“I think it’s me”- says Gregoire, the android. “My son is a robot, he is French, even if he is not a French make” and “do I have the right to decide who is human and who is not” – says the Father. The fundamental questions raised and discussed by the characters aim towards the rational processing of an unexpectedly occurred radical change, thus creating a slow-paced “essay theatre” with an optimistic ending: the family opts for the coexistence with the android and the acceptance of the unchangeable circumstances. The sentence “I think it’s me” from the android Gregoire, with Ishiguro’s concept of a shell, reflects on one of the fundamental sentences of Western philosophy, “cogito ergo sum” (“I think therefore I exist”) by Descartes. In the context of the French philosopher’s ideas of humans and animals, natural elements operating as machines, the android Gregoire’s words raise again the question of the need for profound security (how can one relate to the other? how is it possible to make statements concerning one’s own existence?) But the meaning of the famous sentence shifts with the context and the “person” who utters them: from confidently stating cogito ergo sum, it has become a hesitant and insecure “I think it’s me”–uttered by an android, in the voice of a human, in a theatre play.
Even though theatre is often associated with liveness and physical presence, it is essential to put this assumption into perspective and realize that nonhuman agents (animals, objects, things, images) have been playing a more important role in theatre than the anthropocentric approach suggests. Replacing, representing, indicating the human presence with nonhuman agents on stage has a long tradition. Amongst other types of nonhuman technology, Hirata’s robot/android theatre performances are closely related to puppets. The main difference between the more traditional forms of puppet theatre and Hirata’s way is that in Hirata’s case the animator and the animated object (robot/android) is more distant in terms of space and time than in the case of other puppet theatres. In terms of theatre history, Hirata’s robot theatre performances are equally linked to the traditional forms of Japanese theatre, mainly bunraku and noh, Craig’s vision of the “übermarionette” from the early twentieth century, the experiments of the Bauhaus–and to Descartes. The importance of his robot theatre lies in their self-reflective act of questioning our relationship to our own presence and to the Other, with which/whom we share the space.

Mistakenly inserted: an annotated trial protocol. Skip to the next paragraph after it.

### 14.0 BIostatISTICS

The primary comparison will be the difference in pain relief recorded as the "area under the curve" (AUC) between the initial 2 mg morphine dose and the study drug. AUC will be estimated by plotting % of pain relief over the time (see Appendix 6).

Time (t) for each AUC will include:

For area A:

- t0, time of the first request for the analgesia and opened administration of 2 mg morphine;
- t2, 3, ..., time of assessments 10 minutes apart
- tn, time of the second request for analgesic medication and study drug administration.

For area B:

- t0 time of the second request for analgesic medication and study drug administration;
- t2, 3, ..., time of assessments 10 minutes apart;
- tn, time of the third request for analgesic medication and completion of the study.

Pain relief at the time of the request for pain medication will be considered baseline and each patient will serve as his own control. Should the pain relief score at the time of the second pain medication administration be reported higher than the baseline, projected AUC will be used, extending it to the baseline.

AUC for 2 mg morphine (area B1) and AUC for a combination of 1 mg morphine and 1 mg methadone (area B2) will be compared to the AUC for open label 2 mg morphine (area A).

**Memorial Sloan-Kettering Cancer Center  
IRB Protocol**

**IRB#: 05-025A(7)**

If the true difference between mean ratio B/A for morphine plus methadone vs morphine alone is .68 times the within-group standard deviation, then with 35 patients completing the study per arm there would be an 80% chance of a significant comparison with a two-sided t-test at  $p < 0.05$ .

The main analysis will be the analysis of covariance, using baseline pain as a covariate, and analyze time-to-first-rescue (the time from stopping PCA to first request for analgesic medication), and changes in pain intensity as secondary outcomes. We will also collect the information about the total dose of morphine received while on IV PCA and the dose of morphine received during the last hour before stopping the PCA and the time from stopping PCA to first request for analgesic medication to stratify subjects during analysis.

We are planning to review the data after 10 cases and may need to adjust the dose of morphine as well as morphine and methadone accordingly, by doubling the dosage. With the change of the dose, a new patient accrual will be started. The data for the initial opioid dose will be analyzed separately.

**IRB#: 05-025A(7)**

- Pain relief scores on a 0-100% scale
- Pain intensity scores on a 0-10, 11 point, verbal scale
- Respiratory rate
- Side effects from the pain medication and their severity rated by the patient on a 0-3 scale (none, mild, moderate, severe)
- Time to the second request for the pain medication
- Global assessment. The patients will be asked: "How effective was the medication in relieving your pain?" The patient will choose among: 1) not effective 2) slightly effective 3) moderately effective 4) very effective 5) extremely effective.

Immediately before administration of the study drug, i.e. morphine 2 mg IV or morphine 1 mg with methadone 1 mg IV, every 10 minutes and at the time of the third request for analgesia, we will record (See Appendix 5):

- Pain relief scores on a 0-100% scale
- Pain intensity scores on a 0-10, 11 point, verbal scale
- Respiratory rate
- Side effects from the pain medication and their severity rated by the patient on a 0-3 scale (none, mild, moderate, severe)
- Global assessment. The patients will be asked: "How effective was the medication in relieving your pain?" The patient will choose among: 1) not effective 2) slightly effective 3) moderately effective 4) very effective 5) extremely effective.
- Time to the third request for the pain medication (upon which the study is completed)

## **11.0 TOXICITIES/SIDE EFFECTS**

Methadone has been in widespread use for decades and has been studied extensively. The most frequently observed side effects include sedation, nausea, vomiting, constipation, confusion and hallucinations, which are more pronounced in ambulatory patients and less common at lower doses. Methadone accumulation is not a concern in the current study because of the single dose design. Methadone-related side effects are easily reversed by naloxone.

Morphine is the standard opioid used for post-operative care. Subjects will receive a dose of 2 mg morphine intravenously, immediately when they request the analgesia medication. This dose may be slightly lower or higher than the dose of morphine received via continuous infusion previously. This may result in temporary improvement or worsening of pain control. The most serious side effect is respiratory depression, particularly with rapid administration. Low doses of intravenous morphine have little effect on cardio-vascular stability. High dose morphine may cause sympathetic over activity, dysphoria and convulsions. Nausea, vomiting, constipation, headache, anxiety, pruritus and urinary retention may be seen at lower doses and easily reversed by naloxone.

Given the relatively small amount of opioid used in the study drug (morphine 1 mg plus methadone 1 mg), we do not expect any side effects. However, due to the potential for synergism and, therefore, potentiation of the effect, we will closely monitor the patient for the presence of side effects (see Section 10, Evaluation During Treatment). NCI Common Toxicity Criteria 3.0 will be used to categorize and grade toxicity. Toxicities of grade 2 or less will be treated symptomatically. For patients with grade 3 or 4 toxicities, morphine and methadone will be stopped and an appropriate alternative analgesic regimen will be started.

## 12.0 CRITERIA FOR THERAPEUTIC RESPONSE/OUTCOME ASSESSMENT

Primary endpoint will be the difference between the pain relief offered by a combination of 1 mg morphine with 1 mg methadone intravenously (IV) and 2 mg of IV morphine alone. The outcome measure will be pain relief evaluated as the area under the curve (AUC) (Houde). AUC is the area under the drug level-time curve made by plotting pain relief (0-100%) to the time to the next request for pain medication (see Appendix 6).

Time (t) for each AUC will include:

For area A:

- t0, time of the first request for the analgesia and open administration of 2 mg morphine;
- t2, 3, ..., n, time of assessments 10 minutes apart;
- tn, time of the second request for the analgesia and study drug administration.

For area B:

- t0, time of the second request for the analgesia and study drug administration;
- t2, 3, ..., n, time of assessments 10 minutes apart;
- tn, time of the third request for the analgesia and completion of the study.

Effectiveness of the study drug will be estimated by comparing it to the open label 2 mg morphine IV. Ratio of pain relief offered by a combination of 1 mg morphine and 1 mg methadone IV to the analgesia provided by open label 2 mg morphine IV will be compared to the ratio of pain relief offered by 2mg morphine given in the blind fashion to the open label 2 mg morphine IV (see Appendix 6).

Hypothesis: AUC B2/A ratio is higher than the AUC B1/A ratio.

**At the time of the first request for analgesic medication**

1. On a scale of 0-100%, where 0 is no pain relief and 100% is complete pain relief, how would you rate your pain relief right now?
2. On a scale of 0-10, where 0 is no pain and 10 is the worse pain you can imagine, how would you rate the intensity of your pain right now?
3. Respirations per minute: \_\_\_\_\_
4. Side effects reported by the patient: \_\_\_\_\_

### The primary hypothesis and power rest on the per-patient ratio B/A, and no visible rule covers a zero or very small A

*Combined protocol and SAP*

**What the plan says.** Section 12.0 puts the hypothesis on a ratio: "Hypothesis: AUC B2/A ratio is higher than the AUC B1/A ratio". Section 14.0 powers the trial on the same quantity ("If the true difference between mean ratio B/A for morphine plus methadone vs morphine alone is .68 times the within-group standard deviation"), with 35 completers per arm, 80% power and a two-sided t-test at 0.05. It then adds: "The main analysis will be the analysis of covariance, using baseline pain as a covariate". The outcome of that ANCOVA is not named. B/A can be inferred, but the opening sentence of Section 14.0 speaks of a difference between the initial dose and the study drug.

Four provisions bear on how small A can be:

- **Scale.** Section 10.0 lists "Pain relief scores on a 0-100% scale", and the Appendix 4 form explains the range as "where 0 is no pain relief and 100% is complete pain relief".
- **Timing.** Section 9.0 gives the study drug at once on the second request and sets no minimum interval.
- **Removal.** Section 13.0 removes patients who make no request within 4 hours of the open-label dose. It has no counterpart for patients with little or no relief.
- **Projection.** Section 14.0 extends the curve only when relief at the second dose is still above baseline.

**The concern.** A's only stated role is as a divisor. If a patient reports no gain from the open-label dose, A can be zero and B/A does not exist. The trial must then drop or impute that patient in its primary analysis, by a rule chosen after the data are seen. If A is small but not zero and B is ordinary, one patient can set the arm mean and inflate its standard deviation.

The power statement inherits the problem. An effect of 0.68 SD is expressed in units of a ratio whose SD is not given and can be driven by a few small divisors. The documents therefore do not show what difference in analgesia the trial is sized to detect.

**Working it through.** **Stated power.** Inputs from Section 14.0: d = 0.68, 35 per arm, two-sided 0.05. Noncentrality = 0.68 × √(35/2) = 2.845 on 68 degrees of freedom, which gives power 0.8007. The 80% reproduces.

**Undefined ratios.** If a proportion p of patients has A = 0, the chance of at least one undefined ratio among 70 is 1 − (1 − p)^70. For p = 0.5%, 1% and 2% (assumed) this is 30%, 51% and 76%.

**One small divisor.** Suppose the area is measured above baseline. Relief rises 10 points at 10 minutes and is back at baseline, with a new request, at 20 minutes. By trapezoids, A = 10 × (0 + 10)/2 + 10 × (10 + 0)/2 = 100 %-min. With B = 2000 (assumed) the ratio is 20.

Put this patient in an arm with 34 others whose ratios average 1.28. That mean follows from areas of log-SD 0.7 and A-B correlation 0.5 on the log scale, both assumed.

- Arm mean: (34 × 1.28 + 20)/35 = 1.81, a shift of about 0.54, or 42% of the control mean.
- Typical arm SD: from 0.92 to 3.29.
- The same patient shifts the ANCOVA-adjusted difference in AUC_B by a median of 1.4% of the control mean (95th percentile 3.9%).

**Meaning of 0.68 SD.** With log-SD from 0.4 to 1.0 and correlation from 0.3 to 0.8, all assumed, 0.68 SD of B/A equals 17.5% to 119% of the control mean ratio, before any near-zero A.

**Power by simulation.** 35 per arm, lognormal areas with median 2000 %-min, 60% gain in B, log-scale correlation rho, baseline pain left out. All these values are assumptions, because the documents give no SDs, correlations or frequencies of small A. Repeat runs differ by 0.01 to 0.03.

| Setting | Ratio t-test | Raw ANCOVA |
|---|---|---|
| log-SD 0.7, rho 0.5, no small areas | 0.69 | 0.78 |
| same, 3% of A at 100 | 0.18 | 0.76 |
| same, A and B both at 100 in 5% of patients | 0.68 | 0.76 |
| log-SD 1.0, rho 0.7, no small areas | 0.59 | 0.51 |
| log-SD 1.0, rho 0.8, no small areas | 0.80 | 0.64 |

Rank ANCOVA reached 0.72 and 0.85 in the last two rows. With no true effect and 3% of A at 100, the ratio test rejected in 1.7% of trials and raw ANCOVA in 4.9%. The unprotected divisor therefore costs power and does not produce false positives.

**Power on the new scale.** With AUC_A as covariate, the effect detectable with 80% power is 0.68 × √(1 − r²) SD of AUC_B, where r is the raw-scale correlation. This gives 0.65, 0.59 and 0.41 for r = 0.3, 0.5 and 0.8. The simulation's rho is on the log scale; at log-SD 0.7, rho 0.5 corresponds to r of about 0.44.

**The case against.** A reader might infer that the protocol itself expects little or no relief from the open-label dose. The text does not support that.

I, Worker premiered ten years ago. A lot has happened in the field since then. Looking at the performances now, it is a similar feeling as watching the documents of pioneering futurism: reminders of a past future. Hirata’s robot theatre performances have motivated not only the theatre but also the scientific community as well, with major university labs conducting experimental projects looking into the possibilities of combining robotics with performing arts. In Hirata’s own extraordinary workload, however, robot theatre is just one segment, as besides relocating his company Seinendan from Tokyo to a small spa village called Kinosaki, where he is establishing an international art center and festival, he is actively teaching, writing, giving workshops for high school students and children.
So then, what’s next for the robot theatre? We’ll see.
Watching them performing, it is striking that we can’t look in the eye of the robot. We can look at the eye of the robot.
However, instead of thinking of this as a presence deficit, it is more promising to regard it as an opportunity to challenge and reconsider our own perceptions.
This research was supported by the Japan Society for the Promotion of Science, as a part of the author’s JSPS Postdoctoral Fellowship project Reconsidering The Performer’s Presence: Non-Human And Neo-Human Aspects Of Contemporary Japanese Theatre, conducted at Waseda University between 2015-2017.
This post was written by the author in their personal capacity.The opinions expressed in this article are the author’s own and do not reflect the view of The Theatre Times, their staff or collaborators.